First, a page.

or pressures in the spinal column which "prevent[s] the normal flow, the
normal impulse, the normal nerve activity through the bronchi, through
the throat, through the vocal box, through the organs of the head and
throat." (605-2) Another reading further defines the lack of normal flow
as including an "oversupply [of] energies to the vocal cords. . ." (1788-13)
In addition, the readings support the theory that disturbances in auditory
perception are a causative factor.  clearly had delayed auditory
feedback, while  had a "deflection in the auditory forces - which
is indicated in the speaking voice." (2015-8) Two other cases had "head
noises" - a humming or buzzing in the ears - which may have affected auditory
perception. Concerning the learning theories, one set of parents
was advised, "Do not curb or make the body aware, by anxiety, of too much
difference of opinion." (1788-13)  was told to "be mindful
that the body overcomes that tendency of becoming frustrated; and this
lisping and stammering will disappear." (605-3) Clearly the readings indicated
that anxiety and frustration cause stuttering to worsen.
II. Rationale of Therapy
The primary treatment, recommended in every case,
was osteopathic or chiropractic adjustment of the affected portion of
the spine. Most frequently a regular series of adjustments was advised;
e.g., two or three a week for several weeks.  was advised to have
more intensive treatments, as the dorsal subluxations were particularly
difficult to correct. For the three youngest children (including
, whose reading is not included in the file), spinal massage with
peanut oil was also recommended - preferably on a daily basis. Massage
throughout the dorsal and cervical areas was also recommended for [6051.
(Please note that the type of massage recommended for  was specifically
related to her skin condition, not stuttering.)
In many readings, attitudinal factors were considered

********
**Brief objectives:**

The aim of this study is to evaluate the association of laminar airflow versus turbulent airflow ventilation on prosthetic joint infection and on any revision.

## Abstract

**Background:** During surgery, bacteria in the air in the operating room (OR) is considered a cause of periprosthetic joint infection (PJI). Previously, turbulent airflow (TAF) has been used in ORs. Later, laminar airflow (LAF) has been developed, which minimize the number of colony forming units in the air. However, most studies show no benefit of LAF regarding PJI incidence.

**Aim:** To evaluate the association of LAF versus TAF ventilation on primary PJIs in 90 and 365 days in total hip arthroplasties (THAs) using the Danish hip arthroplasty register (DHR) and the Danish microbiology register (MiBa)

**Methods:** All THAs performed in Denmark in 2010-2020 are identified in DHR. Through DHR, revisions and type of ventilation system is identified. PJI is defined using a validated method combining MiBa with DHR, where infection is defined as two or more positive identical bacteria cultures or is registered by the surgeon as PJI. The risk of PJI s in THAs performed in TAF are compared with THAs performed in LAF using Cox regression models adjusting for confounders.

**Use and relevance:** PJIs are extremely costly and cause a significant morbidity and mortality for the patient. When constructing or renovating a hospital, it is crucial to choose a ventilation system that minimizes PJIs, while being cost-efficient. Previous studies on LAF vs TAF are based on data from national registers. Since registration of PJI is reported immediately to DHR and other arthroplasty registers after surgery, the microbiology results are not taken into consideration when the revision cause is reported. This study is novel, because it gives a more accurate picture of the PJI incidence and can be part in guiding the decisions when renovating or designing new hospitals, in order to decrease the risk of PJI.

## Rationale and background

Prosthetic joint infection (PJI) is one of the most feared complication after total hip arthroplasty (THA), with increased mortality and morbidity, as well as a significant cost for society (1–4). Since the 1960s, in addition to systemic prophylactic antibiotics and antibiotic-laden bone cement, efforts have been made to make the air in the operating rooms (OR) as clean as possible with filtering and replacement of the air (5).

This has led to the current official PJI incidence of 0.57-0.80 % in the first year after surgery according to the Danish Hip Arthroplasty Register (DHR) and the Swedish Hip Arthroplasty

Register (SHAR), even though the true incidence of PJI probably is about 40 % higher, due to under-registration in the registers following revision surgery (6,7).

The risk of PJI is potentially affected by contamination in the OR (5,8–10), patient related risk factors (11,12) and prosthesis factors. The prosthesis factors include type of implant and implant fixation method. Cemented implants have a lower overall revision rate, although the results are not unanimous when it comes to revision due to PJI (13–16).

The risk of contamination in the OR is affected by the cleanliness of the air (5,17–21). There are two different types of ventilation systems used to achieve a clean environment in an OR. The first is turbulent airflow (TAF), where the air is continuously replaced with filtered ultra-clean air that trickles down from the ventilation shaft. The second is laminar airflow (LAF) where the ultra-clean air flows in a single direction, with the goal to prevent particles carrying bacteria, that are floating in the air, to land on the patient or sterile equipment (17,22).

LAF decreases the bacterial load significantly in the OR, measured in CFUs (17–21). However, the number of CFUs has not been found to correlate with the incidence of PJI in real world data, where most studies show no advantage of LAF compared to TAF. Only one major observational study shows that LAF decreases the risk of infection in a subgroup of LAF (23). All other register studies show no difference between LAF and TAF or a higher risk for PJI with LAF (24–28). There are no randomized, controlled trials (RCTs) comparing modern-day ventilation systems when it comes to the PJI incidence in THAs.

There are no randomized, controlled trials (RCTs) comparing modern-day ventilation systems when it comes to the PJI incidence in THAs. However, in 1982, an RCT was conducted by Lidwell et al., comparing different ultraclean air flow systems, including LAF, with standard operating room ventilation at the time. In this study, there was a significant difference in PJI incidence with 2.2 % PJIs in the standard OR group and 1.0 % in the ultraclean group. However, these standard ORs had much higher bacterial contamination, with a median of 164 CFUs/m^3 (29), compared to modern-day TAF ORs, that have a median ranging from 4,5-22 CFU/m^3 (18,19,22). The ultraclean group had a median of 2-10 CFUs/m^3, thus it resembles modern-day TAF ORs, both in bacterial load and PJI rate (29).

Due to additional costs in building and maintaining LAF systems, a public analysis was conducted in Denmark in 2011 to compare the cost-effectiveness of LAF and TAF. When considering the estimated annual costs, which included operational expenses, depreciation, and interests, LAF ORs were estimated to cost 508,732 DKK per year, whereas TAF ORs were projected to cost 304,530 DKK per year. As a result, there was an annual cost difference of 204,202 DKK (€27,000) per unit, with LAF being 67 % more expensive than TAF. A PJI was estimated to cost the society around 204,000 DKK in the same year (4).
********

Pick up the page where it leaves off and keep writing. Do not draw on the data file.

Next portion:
almost as important as physical corrections.  was told that "in meeting
these [conditions], there must be made first in the mental body that determination
that it will carry on in normal activity ... that the hindrances will
be removed ... [for] without the activity of the mental body ... even
with the [osteopathic] changes, these would only make for partial corrections."
She was also told to be "careful - painfully careful - in being mindful
of the expression. . ." (605-1) Two years later, when she had a recurrence
of stuttering (due to having an incomplete series of treatments), 
was advised to be mindful of frustration. 's parents were told to
foster an attitude of expectancy regarding the positive results of the
therapy: "Do keep the body (though young as yet [41/2] ... ) acquainted
with that being done, and why, and the expectancy the body may have with
the use of the treatments suggested." (1788-13)
Because the third and fourth dorsal have neurological
connections to the digestive organs, three of the six cases had problems
with overacidity or poor eliminations. For two of these cases an
alkaline-reacting diet was recommended, with the further recommendation
for one child of the use of Glyco-Thymoline to purify the alimentary canal.
In two other cases a general body-building diet was recommended.
Other recommendations for treatment are to be found
in these six readings. However, most of these are specifically related
to a condition other than stuttering; e.g., Atomidine doses and use of
the wet cell appliance were recommended for  to overcome her glandular
deficiencies. [991 was given a prescription to correct the imbalances
between white and red blood cells; deep electrical vibration therapy was
also suggested. Various other forms of electrical therapy were recommended,
but only one appears to be related to the stuttering problems: [6051 was
advised to have diathermy to coordinate nerve impulses to improve blood
circulation through the throat and head.
In summary, osteopathic or chiropractic adjustments
sufficient to obtain a permanent realignment of the dorsal and cervical
vertebrae were the primary recommendations. Attitude was also very
important in achieving fluent speech. An alkaline-reacting diet
was often recommended; the readings generally presented this diet as the
optimal diet for good health as well. Other therapies appeared to
be specific to other conditions and were not recommended for stutterers
A word of caution: The readings for  warned against
giving only partial adjustments (i.e., not having enough adjustments to
ensure lasting spinal realignment). Apparently  did not have
a sufficient number of adjustments and her stuttering symptoms recurred
with greater severity two years later.
[Note: The preceding overview was written by Lesley Laraby Boykin, DSPA,
CCC-SP and is excerpted from the Physician's Reference Notebook,
Copyright © 1968 by the Edgar Cayce Foundation, Virginia Beach, VA.]
Note: The above information is not intended for self-diagnosis
or self-treatment. Please consult a qualified health care professional
for assistance in applying the information contained in the Cayce Health